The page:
When we bought our first home, my husband and I were warned about the bamboo growing on our back hillside. Friends told us that the bamboo was invasive, that it would eventually send shoots all over our yard. Unfortunately, they were right. My husband and I spent many weekends digging trenches to prevent the bamboo from spreading, pulling up the shoots, and silently cursing the person who had planted it.
Yet, we stopped cursing it when we realized the bamboo fueled our children’s creativity. Once our kids were old enough to play outside on their own, they discovered the hillside and started calling it the “bamboo forest.” It wasn’t very large, but in their minds it had all the elements of a forest – tall growth, a blanket of leaves, and a magical element that unleashed their imaginations. They spent hours in the bamboo, building forts from fallen branches and leaves and having all kinds of fun.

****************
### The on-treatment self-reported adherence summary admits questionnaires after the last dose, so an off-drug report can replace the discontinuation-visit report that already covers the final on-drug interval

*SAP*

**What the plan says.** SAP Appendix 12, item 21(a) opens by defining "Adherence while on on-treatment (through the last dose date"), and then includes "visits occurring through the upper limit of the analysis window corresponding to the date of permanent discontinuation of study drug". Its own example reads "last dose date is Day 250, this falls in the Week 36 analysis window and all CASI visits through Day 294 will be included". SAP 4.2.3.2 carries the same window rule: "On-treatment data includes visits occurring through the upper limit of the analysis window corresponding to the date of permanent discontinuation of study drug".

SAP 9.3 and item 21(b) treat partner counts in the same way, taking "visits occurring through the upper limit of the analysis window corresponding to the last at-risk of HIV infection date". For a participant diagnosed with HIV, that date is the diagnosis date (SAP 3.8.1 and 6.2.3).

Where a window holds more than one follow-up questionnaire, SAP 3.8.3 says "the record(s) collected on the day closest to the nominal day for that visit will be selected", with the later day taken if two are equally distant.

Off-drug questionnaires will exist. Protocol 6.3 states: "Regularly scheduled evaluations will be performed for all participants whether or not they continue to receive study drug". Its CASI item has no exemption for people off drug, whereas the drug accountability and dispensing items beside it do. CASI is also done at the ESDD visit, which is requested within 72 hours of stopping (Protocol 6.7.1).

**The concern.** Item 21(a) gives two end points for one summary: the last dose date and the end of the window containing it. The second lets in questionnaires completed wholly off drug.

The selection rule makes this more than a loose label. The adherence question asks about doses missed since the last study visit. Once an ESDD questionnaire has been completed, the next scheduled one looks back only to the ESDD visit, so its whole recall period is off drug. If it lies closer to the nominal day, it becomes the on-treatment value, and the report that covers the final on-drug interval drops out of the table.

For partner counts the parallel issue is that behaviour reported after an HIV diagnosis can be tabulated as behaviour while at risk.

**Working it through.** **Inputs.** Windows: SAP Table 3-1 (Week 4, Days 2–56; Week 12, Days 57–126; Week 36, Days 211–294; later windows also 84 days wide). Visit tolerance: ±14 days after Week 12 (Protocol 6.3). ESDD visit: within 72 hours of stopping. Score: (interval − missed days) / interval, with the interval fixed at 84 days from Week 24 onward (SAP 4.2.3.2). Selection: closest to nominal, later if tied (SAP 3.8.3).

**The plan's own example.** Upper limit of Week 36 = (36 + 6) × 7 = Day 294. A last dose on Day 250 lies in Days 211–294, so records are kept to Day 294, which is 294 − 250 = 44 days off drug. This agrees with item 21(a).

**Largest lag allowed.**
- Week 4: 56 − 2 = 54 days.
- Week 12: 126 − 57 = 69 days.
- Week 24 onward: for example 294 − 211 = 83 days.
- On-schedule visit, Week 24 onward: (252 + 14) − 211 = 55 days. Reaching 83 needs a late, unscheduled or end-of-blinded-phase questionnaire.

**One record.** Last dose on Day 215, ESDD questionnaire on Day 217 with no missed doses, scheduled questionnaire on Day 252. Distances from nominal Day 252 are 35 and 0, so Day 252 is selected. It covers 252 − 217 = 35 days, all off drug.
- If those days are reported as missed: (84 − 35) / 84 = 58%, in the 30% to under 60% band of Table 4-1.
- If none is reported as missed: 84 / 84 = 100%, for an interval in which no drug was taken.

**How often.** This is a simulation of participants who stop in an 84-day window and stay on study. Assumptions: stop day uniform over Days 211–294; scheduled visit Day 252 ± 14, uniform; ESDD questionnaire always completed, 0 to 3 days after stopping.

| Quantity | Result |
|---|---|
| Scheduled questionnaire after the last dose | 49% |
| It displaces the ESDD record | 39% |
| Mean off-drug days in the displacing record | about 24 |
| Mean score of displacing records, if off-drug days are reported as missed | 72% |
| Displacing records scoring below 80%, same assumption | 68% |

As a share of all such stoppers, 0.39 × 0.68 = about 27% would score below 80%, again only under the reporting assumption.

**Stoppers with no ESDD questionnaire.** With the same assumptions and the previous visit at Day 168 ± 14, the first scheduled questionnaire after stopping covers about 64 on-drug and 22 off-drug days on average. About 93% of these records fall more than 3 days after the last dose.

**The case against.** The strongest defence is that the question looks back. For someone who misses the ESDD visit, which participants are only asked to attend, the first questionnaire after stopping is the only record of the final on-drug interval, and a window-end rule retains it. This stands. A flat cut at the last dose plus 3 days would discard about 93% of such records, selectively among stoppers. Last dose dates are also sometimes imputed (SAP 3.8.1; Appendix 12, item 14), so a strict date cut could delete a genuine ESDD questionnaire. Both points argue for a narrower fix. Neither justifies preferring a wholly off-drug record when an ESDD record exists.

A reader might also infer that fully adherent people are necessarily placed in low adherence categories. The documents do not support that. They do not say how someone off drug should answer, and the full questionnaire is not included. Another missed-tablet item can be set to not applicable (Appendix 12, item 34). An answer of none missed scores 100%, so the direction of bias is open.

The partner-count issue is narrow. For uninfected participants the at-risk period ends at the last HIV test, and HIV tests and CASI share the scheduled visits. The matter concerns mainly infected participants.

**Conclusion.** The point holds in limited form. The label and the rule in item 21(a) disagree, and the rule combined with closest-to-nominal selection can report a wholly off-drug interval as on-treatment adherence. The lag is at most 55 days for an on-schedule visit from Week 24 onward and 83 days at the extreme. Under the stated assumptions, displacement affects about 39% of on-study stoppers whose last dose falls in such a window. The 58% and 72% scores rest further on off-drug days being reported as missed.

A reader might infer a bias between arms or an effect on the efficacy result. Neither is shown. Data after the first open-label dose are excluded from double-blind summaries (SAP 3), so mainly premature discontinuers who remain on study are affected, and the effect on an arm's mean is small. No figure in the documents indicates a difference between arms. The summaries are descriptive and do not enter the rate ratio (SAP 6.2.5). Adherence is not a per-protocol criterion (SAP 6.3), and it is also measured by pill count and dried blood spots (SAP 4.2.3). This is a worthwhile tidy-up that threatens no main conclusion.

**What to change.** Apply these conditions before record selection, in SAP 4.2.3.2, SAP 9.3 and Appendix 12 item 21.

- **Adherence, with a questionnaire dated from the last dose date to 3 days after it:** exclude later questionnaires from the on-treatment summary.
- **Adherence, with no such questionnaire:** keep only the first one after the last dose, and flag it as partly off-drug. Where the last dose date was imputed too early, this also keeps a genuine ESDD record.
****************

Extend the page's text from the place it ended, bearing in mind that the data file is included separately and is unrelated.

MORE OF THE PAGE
We sold that house many years ago, and my kids, now teens, have fond memories of the bamboo. I was reminded of it just the other day when I heard my son and some friends talking about houses they used to live in. In his now deep voice, my son enthusiastically described the bamboo and the fun he and his sister had there. In hindsight, I’m happy that the previous owners planted it. It provided a constrained space perfect for inventing imaginary worlds. Our kids didn’t need a special toy or after-school activity to teach them how to be creative.
Creativity and constraints go hand-in-hand in the business world as well. In her Harvard Business Review Blog titled “Why Innovators Love Constraints,” Whitney Johnson wrote:
“Our perceived limitations may give us direction on where we might play, or want to play. Indeed, if we will let them, constraints can (and will) drive us to disruption.”
Designers also understand the power of limits. If things are too open-ended, or if you have too many tools at your disposal, innovation can’t start, or is hampered. A few years back, Scott Dadich, the Creative Director of Wired Magazine, wrote in “Design Under Constraint: How Limits Boost Creativity“:
“In fact, the worst thing a designer can hear is an offhand ‘Just do whatever you want.’ That’s because designers understand the power of limits. Constraint offers an unparalleled opportunity for growth and innovation.”
Leaders and parents alike, do you have a bamboo forest to encourage innovation? Please share it in the comments. I’d like to hear from you!
© 2013 by Karen Catlin. All rights reserved.
(Photo credit: BigStock.com)